How do you bring gravitas to the supporting female role in a biopic largely about men? Dominique Fishback offers a masterclass in such a gesture in writer-director Shaka King’s “Judas and the Black Messiah.” Fishback stars as Deborah Johnson, the girlfriend of Fred Hampton (Daniel Kaluuya), Chairman of the Illinois Chapter of the Black Panthers, who was assassinated at age 21.
Fishback, a breakout from David Simon HBO projects — including “Show Me a Hero” and “The Deuce” — is a constant source of refreshment in the movie, and that’s largely due to her own influence on King and his script. Before filming took place in the fall of 2019, Fishback wrote the filmmaker an essay detailing everything she envisioned for playing Deborah Johnson who, in the film, stands by Hampton’s side but has a life and mind of her own.
“I wanted to make sure that in this genre, although it’s not necessarily a romance, that in love, especially for Black women, we see she is worthy of his love before having to do anything,” Fishback told IndieWire. “She didn’t have to prove it. She didn’t have to stand by him through jail or become pregnant for him to commit to her. I wanted to make sure that we knew he loved her for her mind, her intellect, not for her body.”
Johnson, a fellow Black Panther Party member, falls in love with Hampton in part because of his persuasive presence and powerful oratory style. They share a passion for language, and it’s one Fishback herself possesses. During a crucial scene of the film, Johnson, pregnant, recites a stirring poem to Hampton that the actress wrote herself.
“I really just wanted to make sure that she had a life outside of the Black Panther Party, so that’s where the journal comes into play,” she said, referring to her character’s tendency to observe and record the world around her. “If we see her from the corner of [our] eye, if we see her writing something, subconsciously we register things are working in her mind.”
King, who admired her naturalism in “Show Me a Hero,” said he specifically wrote the role for Fishback without requiring an audition. She didn’t have to audition to play Darlene on “The Deuce” either, as showrunner David Simon took her aside during ADR on “Show Me a Hero” to tell her he wrote a part for her in the show about the rise of the porn industry in the 1970s. (Alexa Fogel serves as casting director on both the Simon projects and “Judas,” which Fishback called a coincidence.)
©Warner Bros/Courtesy Everett Collection
Like her Deborah Johnson, Darlene in “The Deuce” also wields a literary curiosity, which is something that the 29-year-old Fishback, an ardent reader and writer herself, found compelling. “I read the script and instantly loved Darlene,” she said. “She was reading books and watching ‘Tale of Two Cities,’ I thought, wow, this is not going to be your typical idea of sex workers and sex work.”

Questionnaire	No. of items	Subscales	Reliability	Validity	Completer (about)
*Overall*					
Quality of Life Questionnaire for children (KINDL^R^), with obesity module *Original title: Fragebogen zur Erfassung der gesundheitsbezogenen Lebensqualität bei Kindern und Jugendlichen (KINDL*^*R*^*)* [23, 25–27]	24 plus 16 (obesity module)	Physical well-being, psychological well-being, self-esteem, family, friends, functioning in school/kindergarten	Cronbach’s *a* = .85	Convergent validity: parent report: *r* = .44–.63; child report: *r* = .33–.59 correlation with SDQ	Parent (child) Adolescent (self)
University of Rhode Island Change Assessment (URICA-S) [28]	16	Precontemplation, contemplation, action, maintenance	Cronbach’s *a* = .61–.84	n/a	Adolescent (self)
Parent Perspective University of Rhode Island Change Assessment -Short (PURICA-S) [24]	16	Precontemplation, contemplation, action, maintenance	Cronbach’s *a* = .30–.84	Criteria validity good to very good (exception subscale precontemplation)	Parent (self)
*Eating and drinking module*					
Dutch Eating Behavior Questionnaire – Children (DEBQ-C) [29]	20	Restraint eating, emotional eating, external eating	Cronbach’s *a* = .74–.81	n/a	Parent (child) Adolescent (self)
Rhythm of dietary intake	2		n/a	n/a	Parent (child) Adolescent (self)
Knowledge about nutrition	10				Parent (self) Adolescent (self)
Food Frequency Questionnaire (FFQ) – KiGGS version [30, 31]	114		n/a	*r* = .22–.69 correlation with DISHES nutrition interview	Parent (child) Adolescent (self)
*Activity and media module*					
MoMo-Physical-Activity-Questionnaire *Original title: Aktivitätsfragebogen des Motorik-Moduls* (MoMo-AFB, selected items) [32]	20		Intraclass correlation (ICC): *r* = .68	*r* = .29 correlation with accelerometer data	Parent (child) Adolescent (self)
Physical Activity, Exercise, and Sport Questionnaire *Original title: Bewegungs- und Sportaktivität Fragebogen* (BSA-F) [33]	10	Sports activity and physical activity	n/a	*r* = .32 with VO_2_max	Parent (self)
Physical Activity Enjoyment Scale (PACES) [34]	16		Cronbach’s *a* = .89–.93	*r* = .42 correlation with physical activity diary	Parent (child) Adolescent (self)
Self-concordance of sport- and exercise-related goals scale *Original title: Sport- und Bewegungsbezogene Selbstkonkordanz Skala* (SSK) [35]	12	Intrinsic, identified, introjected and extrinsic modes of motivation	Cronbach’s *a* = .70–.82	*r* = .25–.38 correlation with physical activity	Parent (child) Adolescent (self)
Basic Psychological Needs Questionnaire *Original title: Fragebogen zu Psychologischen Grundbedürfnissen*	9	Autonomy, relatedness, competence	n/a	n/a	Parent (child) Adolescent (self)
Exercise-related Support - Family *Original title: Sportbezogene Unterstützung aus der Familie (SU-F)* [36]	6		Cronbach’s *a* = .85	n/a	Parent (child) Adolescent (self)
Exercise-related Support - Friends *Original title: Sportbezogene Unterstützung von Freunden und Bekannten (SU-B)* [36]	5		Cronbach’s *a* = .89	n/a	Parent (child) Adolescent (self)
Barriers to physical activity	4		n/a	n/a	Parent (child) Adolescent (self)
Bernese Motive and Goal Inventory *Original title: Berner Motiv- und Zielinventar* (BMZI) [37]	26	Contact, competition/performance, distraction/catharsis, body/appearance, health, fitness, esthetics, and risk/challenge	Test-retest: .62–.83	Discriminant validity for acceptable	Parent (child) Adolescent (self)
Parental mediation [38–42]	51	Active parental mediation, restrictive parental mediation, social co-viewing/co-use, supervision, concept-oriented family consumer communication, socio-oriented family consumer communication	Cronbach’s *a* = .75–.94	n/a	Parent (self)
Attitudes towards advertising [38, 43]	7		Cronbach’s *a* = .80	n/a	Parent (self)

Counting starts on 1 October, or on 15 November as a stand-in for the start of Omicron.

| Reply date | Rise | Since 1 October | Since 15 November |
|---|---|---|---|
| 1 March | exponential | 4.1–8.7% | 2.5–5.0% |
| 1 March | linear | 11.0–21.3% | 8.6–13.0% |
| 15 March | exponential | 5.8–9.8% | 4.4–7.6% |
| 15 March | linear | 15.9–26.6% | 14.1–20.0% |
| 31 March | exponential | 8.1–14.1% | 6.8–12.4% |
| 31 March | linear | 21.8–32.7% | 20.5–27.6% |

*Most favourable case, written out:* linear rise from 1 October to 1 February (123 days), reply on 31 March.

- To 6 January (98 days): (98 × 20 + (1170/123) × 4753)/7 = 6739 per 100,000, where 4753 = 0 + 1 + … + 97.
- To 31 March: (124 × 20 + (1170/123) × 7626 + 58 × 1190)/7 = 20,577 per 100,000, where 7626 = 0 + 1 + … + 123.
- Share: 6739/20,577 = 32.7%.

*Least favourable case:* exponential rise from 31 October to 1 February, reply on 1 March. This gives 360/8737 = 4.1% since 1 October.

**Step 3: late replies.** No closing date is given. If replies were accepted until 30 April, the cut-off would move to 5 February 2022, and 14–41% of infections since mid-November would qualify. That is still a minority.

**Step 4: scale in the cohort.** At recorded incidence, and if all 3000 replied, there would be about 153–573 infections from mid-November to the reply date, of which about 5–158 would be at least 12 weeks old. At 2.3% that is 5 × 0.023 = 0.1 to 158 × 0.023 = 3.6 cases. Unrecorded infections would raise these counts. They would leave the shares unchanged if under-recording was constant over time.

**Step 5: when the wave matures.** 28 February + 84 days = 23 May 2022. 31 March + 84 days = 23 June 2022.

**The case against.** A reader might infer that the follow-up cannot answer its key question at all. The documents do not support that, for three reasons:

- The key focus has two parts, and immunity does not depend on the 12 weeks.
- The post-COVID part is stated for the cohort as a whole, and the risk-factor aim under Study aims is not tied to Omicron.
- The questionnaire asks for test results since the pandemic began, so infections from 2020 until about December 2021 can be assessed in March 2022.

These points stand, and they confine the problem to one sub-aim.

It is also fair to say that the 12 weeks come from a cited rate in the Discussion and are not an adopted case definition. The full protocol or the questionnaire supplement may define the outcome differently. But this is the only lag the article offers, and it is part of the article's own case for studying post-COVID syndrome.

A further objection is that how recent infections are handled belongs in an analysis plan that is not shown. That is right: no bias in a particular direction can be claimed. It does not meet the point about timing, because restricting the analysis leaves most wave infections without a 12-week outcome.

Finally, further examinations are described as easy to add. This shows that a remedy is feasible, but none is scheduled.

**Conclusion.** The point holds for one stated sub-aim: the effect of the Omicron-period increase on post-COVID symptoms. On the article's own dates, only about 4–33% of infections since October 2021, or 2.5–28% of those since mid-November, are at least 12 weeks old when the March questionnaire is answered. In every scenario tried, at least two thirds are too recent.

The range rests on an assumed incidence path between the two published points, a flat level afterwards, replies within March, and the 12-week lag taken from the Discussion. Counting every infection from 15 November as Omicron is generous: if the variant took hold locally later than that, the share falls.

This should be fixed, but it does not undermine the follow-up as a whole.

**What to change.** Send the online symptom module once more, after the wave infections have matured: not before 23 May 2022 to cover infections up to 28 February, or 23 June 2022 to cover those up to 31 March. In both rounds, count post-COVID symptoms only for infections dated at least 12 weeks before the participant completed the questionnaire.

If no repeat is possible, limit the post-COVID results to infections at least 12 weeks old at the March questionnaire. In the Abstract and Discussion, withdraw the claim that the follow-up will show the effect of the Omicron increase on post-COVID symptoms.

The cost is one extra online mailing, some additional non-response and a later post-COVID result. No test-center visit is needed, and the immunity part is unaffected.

With “Judas and the Black Messiah,” King wrote the roles for all his main characters with the people who played them in mind: Johnson for Fishback, Hampton for Kaluuya, FBI informant Bill O’Neal for Lakeith Stanfield, and O’Neal’s FBI handler Roy Mitchell for Jesse Plemons. All came on board, and in preparation for taking on such historic roles previously untouched by mainstream cinema, the cast flew to Chicago to meet with Fred Hampton, Jr. and Deborah Johnson, now a writer who goes by Akua Njeri. “Fred, Jr. asked us all why we wanted to do this film,” Fishback said. “She said that [during] the assassination, she did not cry. That was really important. So we wanted to honor her and that moment.”
Fishback said that in order to get into the headspace of Johnson in the late 1960s, “I used my imagination,” she said. “I really just tried to show the dichotomy, the reality of what’s going on, the beauty of bringing a child into the world, but also the fact that she’s bringing a child into a war zone. I wrote that poem in April . I hadn’t even gotten into character. I hadn’t put her clothes on yet. It was just divine. When Shaka saw something in each of us that he wanted, I feel like it was all alignment, and intuitively, innately, my spirit has something it felt like it could say. I didn’t have to try really hard to find it.”
One way Fishback put herself in Johnson’s shoes at that time — especially as Hampton was imprisoned and then, upon release, reunited with his now-pregnant girlfriend — was by putting together a playlist of Nina Simone songs. “My Baby Just Cares for Me,” “Backlash Blues,” “I Put a Spell on You,” and “I Loves You, Porgy” were among them. But one song, “Do What You Gotta Do,” turned out to be especially synchronous, as the lyrics almost seem to tell the story of Fred Hampton and Deborah Johnson at the end of his life:
It’s my own fault for what happens to my heart
You see I’ve always known you’d go
But you just do what you gotta do
My wild sweet love
Though it may mean I’ll never kiss your sweet lips again
Pay that no mind
Just find that dappled dream of yours
Come on back and see me when you can
“If you listen to the lyrics, you’ll see how much it’s Deborah and Fred’s story,” Fishback said of the song, where both parties appear to be equally stubborn in their ways. Deborah “has her own opinions,” Fishback said. “When he finally asks, she gives it. A lot of times we’re not asking Black women how they feel.”
“Judas and the Black Messiah” is now in select theaters and streaming on HBO Max.